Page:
Retrospective demand and legal feud: Unpacking turmoil in India's online gaming taxation

The intricate web of state and central regulations, coupled with legal problems, underscores the complex and frequently evolving nature of the regulatory environment and taxation of the online gaming sector in India.

Retrospective demand and legal feud: Unpacking turmoil in India's online gaming taxation

Thursday November 23, 2023,

6 min Read

The CGST (Amendment) Act, 2023, effective from October 1, 2023, reinforces the taxation of online gaming in India, definitively imposing a 28% GST rate, irrespective of whether the game is one of chance or skill. The amendments, stemming from the recommendations of the GST Council's 51st meeting, reshape the statutory landscape and aim to bring clarity to the taxability of various activities, including online gaming.


The CGST (Amendment) Act, 2023, accompanied by the Central Goods and Services Tax (Third Amendment) Rules, 2023, ushers in a new era of taxation for online gaming.


Key amendments include:


Changes to Schedule III: Schedule III of the CGST Act, 2017, which prescribes transactions that are not goods or services, now explicitly excludes certain 'actionable claims' such as online money gaming, betting, casinos, gambling, horse racing, and lotteries.


Definition of terms: The amendments introduce precise definitions for 'online gaming' and 'online money gaming,' providing a framework for the tax treatment of these activities.


Mandatory registration: Suppliers of online money gaming services based outside India are now obligated to register. Non-compliance may result in the blocking of websites or deletion of applications for failure to pay taxes and obtain registration.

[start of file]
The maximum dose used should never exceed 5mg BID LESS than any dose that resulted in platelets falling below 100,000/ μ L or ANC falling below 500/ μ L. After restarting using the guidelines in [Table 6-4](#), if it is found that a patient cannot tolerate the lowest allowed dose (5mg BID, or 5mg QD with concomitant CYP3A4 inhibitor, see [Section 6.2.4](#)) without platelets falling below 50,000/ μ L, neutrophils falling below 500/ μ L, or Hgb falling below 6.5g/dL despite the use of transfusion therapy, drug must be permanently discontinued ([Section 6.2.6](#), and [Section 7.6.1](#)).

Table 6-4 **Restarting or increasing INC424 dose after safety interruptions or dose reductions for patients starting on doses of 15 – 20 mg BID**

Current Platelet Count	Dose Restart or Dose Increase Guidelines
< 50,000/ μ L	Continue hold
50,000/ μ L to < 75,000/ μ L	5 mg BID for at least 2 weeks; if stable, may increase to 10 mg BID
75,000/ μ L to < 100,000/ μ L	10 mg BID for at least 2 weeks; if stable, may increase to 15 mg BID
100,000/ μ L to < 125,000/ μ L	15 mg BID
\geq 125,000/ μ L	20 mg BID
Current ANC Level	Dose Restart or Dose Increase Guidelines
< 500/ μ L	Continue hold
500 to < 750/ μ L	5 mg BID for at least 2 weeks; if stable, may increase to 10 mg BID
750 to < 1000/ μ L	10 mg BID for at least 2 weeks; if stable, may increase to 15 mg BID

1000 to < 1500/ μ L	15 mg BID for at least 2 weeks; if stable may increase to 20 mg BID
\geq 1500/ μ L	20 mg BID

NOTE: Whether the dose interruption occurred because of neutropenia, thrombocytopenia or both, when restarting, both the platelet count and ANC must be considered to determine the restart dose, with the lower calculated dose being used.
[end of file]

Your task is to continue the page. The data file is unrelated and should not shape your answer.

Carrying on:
Taxable value determination: Rule 31B of the Central Goods and Services Tax Rules, 2017, stipulates that the taxable value is the total amount paid or deposited with the supplier. Notably, any amount refunded by the supplier cannot be deducted from this value. Theoretically, claiming a refund in case of non-usage of the deposited amount, subject to certain safeguards and conditions may be lodged by the player.


Clarity objective: The statement of objects and reasons accompanying the CGST (Amendment) Bill, 2023, emphasises providing "clarity regarding taxability of casinos, horse racing and online gaming." This seemingly grants the governments and tax departments the authority to retrospectively demand GST from online gaming companies for past periods.

Retrospective GST demands

Rule 31A stipulates a valuation mechanism for actionable claims related to betting, gambling, or horse racing, setting the GST rate at 100% of the face value of bets placed—effective from September 23, 2018.


Subsequent to the 50th meeting of the GST Council, there was an apparent shift in approach, with the recommendation to levy GST on the full value of bets placed. However, based on the 51st meeting's recommendations, this was further modified to focus on the amount deposited with suppliers, rather than the total value of each bet.


This alteration emboldened the revenue authorities to issue demand notices to online gaming companies, alleging short and non-payment of tax under the existing valuation rules. News reports suggest that these demand notices have collectively amounted to an alleged tax evasion of Rs 1 lakh crore by online gaming companies for the past period.


In response, companies, including Sports Technology, the operator of the Dream11 fantasy sports app, have filed writ petitions challenging the constitutional validity of Rule 31A, Rule 31B, the levy of GST on games of skill, and contesting the retrospective demands.

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Taxation of casinos